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The Wonder Years: Network Security Needs to Grow Up

Threats, Security Operations, and Scale

Threats, Security Operations, and Scale

It’s no secret that the sophistication of IT threats has increased dramatically over the past several years. This change has caused the entire ecosystem of information security to evolve and adapt in order to keep pace. Security vendors continue to develop new types of visibility and techniques to reveal advanced threats. Coordination across security disciplines and products has become critical to recognize complex, multi-faceted attacks. But probably the most fundamental change (and likely the most unsustainable) is the reliance on human investigation and manual incident response when an enterprise is faced with an advanced threat.

Threat Information SharingOne of the most consistently neglected costs of any security product is not the price or maintenance, but the time and talent required from security staff in order to get the real value out of it. The scarcity of manpower and talent almost always overshadows the scarcity of security budget, and it’s weak spot where advanced threats put the most strain. Almost by definition, advanced threats simply can’t be effectively addressed using a “set it and forget it” approach to security. But worse still, the vast majority of security products focused on advanced threats stop at detecting a threat, which in turn, kicks off an incident response phase. Modern IT incident response requires a set of highly technical skills that is both broad and deep. Advanced traffic analysis, memory forensics and reverse engineering of malware are highly technical disciplines in their own rights, and an enterprise would be lucky to have just one of these experts on staff, much less all three (in reality, more would be needed).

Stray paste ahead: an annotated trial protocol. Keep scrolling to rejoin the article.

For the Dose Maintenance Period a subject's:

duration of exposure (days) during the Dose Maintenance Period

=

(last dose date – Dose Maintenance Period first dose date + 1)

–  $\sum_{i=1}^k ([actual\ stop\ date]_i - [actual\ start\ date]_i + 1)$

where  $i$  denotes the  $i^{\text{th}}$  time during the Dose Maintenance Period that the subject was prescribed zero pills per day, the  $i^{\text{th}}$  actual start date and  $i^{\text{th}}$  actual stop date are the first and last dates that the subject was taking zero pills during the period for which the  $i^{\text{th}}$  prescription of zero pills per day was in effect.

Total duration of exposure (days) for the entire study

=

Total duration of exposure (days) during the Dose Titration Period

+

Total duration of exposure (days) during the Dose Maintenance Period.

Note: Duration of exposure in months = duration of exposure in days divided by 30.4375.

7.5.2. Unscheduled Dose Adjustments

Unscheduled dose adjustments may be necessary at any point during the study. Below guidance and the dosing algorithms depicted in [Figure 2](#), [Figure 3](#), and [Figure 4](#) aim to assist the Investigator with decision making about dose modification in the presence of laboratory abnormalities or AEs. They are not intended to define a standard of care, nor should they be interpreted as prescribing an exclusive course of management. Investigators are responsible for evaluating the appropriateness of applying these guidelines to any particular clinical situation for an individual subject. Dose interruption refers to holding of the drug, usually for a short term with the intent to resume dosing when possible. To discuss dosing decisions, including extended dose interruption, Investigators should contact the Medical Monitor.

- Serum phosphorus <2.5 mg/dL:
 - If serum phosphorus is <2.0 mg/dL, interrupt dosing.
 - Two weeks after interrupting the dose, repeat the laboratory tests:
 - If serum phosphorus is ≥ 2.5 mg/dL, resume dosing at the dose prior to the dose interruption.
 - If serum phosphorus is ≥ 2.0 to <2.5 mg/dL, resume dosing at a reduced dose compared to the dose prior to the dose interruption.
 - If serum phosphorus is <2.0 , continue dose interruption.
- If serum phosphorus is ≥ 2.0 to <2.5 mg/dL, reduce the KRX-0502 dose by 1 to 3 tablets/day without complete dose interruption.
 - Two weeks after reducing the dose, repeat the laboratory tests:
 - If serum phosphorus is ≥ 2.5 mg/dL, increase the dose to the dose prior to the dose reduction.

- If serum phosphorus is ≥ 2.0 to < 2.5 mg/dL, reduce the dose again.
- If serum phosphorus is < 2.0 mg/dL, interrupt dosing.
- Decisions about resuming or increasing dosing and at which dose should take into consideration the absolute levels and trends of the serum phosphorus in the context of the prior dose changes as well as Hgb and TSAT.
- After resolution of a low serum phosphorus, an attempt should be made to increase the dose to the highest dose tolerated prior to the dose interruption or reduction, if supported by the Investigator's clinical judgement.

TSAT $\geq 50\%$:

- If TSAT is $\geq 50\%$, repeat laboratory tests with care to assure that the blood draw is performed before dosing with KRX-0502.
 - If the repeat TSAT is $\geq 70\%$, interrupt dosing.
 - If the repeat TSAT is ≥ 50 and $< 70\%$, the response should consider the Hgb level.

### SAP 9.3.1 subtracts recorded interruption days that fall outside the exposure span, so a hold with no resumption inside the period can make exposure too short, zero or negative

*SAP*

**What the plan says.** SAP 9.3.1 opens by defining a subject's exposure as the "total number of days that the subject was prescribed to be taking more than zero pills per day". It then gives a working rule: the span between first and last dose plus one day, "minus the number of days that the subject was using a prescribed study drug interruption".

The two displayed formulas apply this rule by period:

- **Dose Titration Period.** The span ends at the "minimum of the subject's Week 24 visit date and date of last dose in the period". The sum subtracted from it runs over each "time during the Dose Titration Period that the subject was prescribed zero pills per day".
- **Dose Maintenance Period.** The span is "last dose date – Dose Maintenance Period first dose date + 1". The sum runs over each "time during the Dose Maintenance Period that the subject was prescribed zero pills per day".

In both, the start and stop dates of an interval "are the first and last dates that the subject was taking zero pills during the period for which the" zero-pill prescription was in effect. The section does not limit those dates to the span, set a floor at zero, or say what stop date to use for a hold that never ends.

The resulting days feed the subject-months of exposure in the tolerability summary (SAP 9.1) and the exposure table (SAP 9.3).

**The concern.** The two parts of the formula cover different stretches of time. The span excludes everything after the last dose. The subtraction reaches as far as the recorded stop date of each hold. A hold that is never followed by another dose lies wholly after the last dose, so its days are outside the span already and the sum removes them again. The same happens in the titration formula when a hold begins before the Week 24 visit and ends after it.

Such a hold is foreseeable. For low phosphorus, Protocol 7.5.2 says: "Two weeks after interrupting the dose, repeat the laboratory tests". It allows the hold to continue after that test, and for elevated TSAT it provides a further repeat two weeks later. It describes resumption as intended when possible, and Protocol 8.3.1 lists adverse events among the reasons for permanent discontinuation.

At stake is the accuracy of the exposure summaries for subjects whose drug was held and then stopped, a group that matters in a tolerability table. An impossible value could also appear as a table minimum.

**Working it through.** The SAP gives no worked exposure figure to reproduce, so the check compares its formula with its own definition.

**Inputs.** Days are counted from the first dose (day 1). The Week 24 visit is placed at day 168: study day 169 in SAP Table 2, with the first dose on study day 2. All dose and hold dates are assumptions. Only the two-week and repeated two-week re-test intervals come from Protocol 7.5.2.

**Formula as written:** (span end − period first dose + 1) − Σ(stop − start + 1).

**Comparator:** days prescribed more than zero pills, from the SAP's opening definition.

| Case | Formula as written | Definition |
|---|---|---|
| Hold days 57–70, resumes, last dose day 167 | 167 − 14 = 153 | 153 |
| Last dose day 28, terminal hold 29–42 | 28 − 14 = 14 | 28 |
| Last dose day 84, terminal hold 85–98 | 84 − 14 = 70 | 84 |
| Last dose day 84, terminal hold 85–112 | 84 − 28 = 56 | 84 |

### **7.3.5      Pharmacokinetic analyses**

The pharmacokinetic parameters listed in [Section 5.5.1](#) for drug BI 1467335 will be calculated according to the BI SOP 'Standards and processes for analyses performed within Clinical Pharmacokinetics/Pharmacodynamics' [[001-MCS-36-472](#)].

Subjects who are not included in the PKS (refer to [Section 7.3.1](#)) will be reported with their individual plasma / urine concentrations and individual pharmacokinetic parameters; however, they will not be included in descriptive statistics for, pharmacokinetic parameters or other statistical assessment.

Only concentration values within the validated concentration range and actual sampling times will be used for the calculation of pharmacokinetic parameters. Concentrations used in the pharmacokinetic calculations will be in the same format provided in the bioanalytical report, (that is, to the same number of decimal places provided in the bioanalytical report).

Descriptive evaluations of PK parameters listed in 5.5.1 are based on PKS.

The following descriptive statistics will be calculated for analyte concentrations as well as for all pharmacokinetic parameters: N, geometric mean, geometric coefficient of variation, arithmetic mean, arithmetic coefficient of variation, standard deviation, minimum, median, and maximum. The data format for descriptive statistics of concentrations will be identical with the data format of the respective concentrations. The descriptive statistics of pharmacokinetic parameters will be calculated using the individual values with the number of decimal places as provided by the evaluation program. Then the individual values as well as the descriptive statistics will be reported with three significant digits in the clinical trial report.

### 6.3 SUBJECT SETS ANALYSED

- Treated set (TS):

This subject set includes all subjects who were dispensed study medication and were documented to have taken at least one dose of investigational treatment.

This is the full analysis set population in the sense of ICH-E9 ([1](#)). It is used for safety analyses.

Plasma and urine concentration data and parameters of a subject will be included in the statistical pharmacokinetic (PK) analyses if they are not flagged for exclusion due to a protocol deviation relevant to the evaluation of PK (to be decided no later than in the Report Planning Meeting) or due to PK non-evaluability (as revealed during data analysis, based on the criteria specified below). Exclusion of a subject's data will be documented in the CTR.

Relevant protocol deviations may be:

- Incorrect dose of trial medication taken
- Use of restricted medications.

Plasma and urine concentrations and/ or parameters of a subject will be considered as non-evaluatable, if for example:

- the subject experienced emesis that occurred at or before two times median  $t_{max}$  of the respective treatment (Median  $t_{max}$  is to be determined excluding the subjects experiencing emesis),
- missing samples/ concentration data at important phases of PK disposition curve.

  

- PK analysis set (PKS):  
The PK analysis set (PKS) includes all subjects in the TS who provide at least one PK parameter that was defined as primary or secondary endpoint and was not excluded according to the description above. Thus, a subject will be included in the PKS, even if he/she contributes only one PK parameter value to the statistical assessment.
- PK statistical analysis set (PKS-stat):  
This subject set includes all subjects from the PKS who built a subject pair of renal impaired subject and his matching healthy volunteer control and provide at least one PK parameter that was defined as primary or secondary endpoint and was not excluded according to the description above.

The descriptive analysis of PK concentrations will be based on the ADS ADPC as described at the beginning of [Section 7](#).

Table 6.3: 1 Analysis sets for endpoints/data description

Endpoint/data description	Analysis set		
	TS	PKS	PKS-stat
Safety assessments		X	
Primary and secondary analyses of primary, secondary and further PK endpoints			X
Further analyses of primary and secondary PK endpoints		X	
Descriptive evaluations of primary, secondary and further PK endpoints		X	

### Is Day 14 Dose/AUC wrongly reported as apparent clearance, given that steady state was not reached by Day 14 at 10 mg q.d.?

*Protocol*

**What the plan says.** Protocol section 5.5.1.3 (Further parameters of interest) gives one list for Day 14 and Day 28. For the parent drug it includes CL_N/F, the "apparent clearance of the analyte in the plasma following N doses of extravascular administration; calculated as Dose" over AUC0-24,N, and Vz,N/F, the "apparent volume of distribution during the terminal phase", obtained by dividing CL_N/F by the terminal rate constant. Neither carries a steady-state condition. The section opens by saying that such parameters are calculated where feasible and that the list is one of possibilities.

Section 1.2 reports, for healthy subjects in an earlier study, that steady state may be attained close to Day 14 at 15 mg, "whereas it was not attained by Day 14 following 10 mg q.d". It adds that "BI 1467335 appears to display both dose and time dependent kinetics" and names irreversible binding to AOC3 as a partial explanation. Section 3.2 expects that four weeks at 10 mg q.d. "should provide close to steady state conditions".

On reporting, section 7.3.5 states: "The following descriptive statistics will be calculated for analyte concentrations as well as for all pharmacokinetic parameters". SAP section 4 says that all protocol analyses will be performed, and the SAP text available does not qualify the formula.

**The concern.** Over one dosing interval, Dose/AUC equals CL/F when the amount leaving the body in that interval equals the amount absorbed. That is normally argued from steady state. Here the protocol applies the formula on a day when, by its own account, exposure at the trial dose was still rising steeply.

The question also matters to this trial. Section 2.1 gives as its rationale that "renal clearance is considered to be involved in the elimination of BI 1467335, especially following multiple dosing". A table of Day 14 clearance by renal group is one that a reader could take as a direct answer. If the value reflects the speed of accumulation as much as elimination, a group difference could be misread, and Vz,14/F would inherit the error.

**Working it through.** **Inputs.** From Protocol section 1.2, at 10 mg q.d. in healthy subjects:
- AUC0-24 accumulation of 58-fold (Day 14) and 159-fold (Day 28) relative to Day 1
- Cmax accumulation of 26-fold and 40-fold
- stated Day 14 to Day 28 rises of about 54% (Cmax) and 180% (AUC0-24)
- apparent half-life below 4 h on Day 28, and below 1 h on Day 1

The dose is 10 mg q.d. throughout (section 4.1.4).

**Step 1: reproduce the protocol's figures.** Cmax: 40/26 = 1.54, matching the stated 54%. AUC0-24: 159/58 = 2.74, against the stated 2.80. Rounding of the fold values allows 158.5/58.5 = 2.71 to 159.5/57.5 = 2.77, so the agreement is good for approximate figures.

The fundamental problem here is that advanced threats, while “advanced”, are not sufficiently rare. As someone who gets to see a lot of enterprise networks, I can’t recall the last time we completed a full-stack analysis of all traffic and a behavioral analysis of unknown files on the network when we didn’t find both malware that was avoiding traditional controls as well as custom command and control traffic that was doing the same. Simply put, if you look for advanced threats, the odds are very high that you are going to find what you’re looking for. This has led to two very common IT responses, neither of which I find to be particularly tenable. Either security decides to go full-on ostrich with their heads in the sand, refusing to look for threats, or they decide to fight the good fight and climb on the incident response treadmill, where they are almost predetermined to fall short.

Admittedly, this all sounds pretty depressing. The good news is that I don’t think things will stay this way. The issue is that these new approaches to security are in a stage of adolescence. And technical adolescence, like the real thing, is often painful, confusing, and marked by a lack of coordination (sorry for over-sharing). But also like real adolescence, I think we will grow through this phase. To do so, we need to grow to a place where incident response is reserved for the truly exceptional threats, not those that simply slide through outdated security models invented a generation ago.